Industry experts have responded to a BBC article questioning the future for business cards and whether their use will bounce back as pandemic ease restrictions, or be largely replaced by technologies such as NFC and QR codes.
In the BBC piece Jason Alvarez-Cohen, co-founder of contact sharing app Popl which uses NFC, said that traditional business cards were old-fashioned and ripe for replacement.
said, Vistaprint international president Florian Baumgartner that sales at the Cimpress-owned web-to-giant print had recovered following the initial pandemic-related slump with customers however embracing the use of QR codes on their business cards to turn them into a digital contact .
Charlene Joss, managing director at Dundee-based Tradeprint, also owned by Cimpress, told Printweek that business card-sized products have become a flexible promotional print option in their own right.
“Essentially a business card is just a credit card sized flyer – a means of communicating information. Merchandising is incredibly important right now and the traditional business card is now being used as an appointment card, a loyalty card, a thank you card, a voucher or a packaging insert,” she stated.
“Many micro businesses have been created as a result of Covid and when we are reviewing artwork we have seen a big increase in people ordering business cards as an inexpensive marketing tool to accompany packages with special offers or discounts.”
Joss said Tradeprint had noticed a lot of people had taken the opportunity to rebrand and refresh their logos and stationery during the quieter spell caused by pandemic restrictions.
“We suspect a lot of businesses will move or close premises as a result of Covid which again should keep volumes afloat for a bit longer,” she added.
“In summary there is still life in the product just perhaps not so much in the traditional sense.”
Christie Round, brand manager at Route 1 Print, said the business had also seen the creative uses for card-type products broaden.
“There’s no denying that we did see the drop off, events were canceled and your typical uses for business cards seemingly died overnight in light of the pandemic. But as we started progressing and the world moved online, we saw more uses for business cards in terms of contact information, loyalty cards and other items within an ecommerce delivery.”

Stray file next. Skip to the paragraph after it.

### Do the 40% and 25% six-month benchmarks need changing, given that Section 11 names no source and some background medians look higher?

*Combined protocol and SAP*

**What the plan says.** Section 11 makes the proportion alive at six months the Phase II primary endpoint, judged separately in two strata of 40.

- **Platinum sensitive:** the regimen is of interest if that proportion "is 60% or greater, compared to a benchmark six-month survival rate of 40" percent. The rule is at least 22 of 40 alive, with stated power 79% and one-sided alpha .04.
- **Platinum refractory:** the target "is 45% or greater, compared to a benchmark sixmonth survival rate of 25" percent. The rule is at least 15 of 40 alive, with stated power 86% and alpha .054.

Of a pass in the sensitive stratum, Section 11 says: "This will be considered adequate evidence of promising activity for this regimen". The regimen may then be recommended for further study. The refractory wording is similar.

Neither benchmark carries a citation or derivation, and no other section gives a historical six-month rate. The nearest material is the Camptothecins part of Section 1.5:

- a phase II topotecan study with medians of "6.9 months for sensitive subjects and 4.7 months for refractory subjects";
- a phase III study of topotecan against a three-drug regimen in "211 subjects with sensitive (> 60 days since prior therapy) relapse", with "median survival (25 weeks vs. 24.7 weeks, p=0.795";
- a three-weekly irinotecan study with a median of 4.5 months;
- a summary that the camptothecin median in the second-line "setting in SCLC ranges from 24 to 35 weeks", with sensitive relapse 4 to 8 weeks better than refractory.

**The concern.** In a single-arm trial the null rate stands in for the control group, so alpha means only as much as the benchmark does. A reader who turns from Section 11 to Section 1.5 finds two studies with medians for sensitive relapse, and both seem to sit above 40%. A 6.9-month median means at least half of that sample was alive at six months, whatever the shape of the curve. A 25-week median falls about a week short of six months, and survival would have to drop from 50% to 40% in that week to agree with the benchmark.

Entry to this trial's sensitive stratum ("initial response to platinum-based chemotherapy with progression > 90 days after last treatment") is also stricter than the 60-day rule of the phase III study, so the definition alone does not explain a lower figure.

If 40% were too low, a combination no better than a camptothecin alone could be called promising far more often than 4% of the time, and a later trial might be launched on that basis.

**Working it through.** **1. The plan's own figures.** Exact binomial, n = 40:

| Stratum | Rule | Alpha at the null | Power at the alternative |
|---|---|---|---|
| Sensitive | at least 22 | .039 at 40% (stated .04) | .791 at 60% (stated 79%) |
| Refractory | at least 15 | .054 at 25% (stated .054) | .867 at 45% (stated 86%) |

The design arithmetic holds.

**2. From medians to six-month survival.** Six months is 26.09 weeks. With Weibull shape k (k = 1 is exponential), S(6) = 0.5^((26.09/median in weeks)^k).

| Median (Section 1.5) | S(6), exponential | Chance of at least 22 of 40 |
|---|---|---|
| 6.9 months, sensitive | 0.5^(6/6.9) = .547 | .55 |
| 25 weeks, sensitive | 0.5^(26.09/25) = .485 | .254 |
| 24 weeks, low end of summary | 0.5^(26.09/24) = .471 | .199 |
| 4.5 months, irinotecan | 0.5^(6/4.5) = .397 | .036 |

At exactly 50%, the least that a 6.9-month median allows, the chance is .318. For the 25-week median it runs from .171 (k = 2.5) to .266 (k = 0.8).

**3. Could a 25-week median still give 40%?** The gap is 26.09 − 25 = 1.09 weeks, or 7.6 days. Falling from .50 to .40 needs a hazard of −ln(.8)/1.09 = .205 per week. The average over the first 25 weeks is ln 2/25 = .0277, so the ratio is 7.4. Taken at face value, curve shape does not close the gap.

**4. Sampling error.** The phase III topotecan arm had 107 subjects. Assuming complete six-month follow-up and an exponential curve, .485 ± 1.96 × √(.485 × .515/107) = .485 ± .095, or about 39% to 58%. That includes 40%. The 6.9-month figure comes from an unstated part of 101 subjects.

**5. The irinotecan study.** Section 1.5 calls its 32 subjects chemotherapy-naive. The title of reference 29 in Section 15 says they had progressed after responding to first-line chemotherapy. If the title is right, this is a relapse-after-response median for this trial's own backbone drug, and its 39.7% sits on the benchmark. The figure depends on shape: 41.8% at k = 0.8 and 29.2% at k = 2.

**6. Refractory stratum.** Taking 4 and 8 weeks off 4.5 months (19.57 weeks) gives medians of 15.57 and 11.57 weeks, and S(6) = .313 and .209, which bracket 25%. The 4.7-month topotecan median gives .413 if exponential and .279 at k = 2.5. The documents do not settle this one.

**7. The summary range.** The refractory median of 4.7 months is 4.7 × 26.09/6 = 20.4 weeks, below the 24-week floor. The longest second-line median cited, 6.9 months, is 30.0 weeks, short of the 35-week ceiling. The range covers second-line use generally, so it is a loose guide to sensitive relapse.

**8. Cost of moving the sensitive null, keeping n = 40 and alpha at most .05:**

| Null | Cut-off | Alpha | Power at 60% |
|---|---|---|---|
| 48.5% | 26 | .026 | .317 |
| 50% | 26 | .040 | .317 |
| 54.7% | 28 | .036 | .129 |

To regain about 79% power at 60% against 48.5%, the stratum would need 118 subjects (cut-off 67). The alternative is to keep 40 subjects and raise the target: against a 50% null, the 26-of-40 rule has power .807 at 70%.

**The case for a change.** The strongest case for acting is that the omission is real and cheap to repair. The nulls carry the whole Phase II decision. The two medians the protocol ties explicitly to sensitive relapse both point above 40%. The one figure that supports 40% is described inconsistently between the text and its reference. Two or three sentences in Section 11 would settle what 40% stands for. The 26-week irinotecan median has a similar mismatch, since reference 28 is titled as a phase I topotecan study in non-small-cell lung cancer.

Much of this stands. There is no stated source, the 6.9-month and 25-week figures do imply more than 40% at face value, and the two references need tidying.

She also reported a surge in orders as events restart and offices reopen.
“With the return of face-to-face meetings and events/ networking coming back we have seen a huge surge in business card orders, particularly with embellishments, anti-bacterial laminate or rounded corners, with people wanting to stand out from the crowd. Not only this, we are seeing higher numbers of multi-set quantities with a pervious average being of around 10, now we are seeing orders in the 50s.”
“From an artwork perspective, we are seeing more of a digital presence on the design including using QR codes,” she added.
Solopress managing director Simon Cooper said business card demand had been “steadily increasing throughout the course of the year”, and with in-person events starting to take place again over the coming months, the business “would expect to see a continued healthy recovery” .
Cooper said only time will tell whether demand would return to pre-pandemic levels.
“One encouraging factor is that new business activity is and will continue to be at a high level for quite some time, and this always stimulates demand for business cards. As much as things change people are still very motivated to have a physical, tangible representation of their new venture and business cards are the perfect solution.”
Grafenia chief executive Peter Gunning said that the use of high-end print specs and paper stocks to achieve stand-out had grown.
“Since the pandemic, our number one seller has now become luxury business cards, with biodegradable matt lamination. I think Marqetspace is still the only trade printer who uses bio lam as standard,” he said.